Mines client shares in Missing Women reward money
Pickton tipster to share in reward
Bill Hiscox was first person to alert police to serial killer
The man who first tipped off police about Robert Pickton more than three years before the serial killer’s arrest will share a $100,000 reward with five other people.
Bill Hiscox, who now lives in Victoria, will get $17,500, his lawyer, Michael Mines, confirmed Wednesday after contacting the Vancouver police board.
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The money was offered in May 1999 for information leading to a conviction in Vancouver’s missing women case.
“For Bill, it hasn’t been about the money,” Mines said. “It’s been about having the authorities listen to his story and acknowledge his story.”
Mines said the recent report by Deputy Chief Doug LePard on the botched investigation confirms Hiscox’s important role in the case.
“The crucial thing is that Bill provided the information in 1998 before there was any reward money,” Mines said. “So, hopefully, this will act as some sort of closure for him.”
LePard’s report confirms that Hiscox called police in July of that year “with second-hand information that Pickton was responsible for the killing of Sarah de Vries at his Coquitlam pig farm, and might be responsible for the rest of the missing women.”
Hiscox told the Victoria Times Colonist in a recent interview that he was working for Pickton’s P and B Salvage in Surrey at the time and occasionally visited the farm. A woman who cleaned Pickton’s trailer told Hiscox she had noticed bags of bloody clothing and women’s identification there.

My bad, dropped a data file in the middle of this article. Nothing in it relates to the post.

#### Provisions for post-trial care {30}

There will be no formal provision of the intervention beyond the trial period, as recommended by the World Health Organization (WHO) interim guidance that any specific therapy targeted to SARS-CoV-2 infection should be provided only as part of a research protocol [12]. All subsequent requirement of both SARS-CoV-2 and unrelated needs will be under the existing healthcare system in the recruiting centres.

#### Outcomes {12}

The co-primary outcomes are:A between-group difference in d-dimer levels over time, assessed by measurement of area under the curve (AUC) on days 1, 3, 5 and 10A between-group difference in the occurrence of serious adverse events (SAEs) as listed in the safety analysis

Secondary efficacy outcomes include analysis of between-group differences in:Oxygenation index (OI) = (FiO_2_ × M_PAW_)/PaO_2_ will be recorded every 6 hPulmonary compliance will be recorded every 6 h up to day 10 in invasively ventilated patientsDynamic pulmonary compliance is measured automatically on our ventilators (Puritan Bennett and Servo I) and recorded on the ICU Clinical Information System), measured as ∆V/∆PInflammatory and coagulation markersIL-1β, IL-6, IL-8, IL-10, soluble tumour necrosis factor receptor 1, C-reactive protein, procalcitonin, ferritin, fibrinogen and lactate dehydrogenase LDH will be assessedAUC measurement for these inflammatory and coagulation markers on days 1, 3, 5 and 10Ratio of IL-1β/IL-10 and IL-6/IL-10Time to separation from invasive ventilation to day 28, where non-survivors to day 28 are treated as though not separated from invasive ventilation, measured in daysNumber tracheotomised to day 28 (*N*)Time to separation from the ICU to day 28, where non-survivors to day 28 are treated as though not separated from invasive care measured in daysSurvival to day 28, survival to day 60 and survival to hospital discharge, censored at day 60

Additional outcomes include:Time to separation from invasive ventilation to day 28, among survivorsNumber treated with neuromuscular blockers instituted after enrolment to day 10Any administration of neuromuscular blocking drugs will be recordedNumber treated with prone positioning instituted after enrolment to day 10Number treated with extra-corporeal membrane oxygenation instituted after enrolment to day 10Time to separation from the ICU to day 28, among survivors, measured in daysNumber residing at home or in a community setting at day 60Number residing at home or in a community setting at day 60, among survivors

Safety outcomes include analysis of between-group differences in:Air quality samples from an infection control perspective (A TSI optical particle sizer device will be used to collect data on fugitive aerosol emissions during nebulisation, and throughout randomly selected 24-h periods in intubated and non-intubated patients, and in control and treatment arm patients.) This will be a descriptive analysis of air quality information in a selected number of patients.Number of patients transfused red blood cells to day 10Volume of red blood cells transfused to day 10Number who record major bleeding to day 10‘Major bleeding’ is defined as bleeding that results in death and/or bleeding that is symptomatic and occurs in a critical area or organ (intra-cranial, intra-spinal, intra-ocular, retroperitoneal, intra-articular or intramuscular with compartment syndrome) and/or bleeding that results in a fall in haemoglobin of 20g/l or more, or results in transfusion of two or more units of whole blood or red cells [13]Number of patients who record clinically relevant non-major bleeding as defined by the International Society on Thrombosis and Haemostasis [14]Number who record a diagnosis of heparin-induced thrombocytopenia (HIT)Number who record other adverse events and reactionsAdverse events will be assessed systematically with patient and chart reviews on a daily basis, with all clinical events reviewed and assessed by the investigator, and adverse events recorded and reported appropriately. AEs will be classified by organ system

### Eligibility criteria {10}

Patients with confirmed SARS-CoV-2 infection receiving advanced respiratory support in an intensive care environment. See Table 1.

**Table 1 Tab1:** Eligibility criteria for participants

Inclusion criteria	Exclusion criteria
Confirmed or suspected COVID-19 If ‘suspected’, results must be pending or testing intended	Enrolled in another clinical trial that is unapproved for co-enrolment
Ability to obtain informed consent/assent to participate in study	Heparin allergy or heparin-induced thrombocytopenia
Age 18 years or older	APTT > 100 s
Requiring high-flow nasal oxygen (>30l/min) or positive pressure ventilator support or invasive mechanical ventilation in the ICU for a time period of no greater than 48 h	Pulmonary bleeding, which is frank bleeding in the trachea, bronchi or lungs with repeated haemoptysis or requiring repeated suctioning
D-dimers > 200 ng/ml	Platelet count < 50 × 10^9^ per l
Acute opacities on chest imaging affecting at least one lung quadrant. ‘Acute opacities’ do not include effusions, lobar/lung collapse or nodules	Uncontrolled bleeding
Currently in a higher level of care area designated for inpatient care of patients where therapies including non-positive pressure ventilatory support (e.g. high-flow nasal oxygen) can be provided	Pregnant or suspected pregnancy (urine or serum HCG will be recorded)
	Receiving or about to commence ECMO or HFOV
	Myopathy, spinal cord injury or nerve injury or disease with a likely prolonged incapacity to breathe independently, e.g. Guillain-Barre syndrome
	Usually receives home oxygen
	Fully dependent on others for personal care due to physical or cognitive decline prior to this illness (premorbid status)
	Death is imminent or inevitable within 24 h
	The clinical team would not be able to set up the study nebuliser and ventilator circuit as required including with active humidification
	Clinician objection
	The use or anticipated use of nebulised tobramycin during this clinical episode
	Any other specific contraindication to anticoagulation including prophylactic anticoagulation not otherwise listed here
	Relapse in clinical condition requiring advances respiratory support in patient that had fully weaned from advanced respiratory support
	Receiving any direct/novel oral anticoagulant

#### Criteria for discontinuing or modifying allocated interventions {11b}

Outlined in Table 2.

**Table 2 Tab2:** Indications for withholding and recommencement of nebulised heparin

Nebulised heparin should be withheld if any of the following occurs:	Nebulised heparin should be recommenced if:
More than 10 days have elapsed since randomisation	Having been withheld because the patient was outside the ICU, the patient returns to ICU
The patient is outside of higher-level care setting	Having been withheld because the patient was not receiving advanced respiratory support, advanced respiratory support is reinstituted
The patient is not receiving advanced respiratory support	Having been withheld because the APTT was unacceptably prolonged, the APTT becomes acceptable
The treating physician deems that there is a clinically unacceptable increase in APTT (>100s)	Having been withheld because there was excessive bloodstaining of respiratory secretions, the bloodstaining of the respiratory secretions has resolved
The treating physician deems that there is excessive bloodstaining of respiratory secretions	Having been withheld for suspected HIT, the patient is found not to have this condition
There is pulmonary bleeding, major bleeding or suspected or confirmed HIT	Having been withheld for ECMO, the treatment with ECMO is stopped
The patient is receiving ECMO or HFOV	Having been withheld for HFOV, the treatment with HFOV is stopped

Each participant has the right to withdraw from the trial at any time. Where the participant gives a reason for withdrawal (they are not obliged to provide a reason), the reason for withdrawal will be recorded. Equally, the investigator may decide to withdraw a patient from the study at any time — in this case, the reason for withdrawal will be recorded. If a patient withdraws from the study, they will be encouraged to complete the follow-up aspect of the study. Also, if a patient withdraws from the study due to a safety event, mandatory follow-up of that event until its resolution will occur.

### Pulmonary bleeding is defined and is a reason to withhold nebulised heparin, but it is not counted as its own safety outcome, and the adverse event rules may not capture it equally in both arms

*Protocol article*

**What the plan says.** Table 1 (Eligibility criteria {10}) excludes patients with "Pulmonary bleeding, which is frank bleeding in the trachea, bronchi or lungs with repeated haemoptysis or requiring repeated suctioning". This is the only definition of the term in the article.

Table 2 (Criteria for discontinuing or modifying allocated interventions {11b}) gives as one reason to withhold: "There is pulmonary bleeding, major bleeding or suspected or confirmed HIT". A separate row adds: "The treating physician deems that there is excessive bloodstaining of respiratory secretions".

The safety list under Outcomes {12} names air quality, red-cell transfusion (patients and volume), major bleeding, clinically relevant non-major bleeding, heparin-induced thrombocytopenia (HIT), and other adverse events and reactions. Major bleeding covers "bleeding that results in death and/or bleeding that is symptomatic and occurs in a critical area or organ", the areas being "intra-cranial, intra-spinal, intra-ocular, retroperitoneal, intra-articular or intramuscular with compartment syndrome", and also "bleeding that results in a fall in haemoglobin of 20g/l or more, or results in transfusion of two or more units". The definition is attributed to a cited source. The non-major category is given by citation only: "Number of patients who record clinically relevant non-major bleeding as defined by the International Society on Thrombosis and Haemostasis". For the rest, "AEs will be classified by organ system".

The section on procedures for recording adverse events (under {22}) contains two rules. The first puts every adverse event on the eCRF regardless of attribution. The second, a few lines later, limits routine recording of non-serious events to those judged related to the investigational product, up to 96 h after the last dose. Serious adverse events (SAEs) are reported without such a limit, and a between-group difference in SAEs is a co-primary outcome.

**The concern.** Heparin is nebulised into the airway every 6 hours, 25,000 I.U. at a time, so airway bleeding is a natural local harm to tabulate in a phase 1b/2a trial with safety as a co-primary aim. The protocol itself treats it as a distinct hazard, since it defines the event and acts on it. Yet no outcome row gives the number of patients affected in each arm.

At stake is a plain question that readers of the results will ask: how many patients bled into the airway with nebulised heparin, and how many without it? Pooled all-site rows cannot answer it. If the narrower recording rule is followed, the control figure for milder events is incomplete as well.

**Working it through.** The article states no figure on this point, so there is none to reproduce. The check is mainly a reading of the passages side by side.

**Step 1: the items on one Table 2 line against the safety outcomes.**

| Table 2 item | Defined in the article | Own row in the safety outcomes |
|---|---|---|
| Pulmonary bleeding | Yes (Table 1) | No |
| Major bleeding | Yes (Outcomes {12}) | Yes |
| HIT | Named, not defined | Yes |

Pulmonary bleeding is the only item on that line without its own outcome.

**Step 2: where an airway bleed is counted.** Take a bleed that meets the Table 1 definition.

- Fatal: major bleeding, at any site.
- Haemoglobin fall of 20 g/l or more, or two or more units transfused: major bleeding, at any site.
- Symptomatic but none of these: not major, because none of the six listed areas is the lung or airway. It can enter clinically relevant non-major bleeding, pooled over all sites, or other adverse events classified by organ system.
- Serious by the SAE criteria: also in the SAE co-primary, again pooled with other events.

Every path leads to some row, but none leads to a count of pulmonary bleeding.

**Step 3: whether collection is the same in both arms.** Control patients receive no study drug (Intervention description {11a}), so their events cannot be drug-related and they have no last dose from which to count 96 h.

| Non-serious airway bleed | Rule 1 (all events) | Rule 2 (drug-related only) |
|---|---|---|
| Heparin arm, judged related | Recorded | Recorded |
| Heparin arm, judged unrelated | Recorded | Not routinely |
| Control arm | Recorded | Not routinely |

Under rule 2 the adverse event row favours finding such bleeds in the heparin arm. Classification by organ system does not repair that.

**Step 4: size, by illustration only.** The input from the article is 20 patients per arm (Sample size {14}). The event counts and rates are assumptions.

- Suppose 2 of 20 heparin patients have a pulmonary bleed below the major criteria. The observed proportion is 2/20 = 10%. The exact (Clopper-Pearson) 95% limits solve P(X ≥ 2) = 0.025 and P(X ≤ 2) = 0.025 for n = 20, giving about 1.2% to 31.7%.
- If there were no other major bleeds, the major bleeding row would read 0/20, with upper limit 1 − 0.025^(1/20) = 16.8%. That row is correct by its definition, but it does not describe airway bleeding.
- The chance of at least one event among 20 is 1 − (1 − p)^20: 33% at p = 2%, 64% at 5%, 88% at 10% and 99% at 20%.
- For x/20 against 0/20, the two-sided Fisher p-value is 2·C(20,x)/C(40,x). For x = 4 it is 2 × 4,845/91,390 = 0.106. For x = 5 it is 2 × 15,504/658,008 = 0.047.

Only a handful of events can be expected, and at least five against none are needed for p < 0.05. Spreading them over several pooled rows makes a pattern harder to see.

“We sat down one night and [she] told me, ‘You know what, Billy, I think that’s where all the girls are going, right there.’ I said, ‘You know what? I’ve got the same friggin’ feeling.’ And she says, ‘Well, what are we going to do about it?’ And I said, ‘Well, somebody’s going to need to make a … phone call here, and I guess I’m going to have to do that.’ And I did.”
Vancouver police and Coquitlam RCMP followed up on the tip over the next months, and interviewed Hiscox a number of different times. Investigators also gathered other evidence pointing at Pickton before the investigation stalled in August 1999 due to jurisdictional disputes, poor management and shoddy analysis of the information, LePard found.
Pickton kept on killing for another 2 1/2 years. LePard said 13 more women went missing in that period, and DNA and other evidence connects 11 of them to Pickton’s farm.
Hiscox could not be reached for comment Wednesday. But he said in an interview two weeks ago that nothing about the case makes any sense to him, and that only a public inquiry will get to the bottom of what happened.
“I would like an inquiry, too, to find out why they didn’t act on all this information, why they didn’t do what they were supposed to do,” he said.
As for the reward, Hiscox said it was never about the money. The reward was posted some 10 months after he first came forward with information.
“I had no intentions about having any of this money in the first place,” he said. “But now that I’m in the situation I’m in, hey, that would be great. It would give me a new start in life again.”
Hiscox declined to go into much detail about his life, other than to say he’s struggling to get back on his feet after battles with substance abuse.
“I’ve been living,” he said. “That’s all I can say.”
The police board did not identify the other five people who will share the reward with Hiscox. The reward consisted of $70,000 from the Ministry of Public Safety and Solicitor-General and $30,000 from the Vancouver police department.
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BY LINDSAY KINES, POSTMEDIA NEWS AUGUST 26, 2010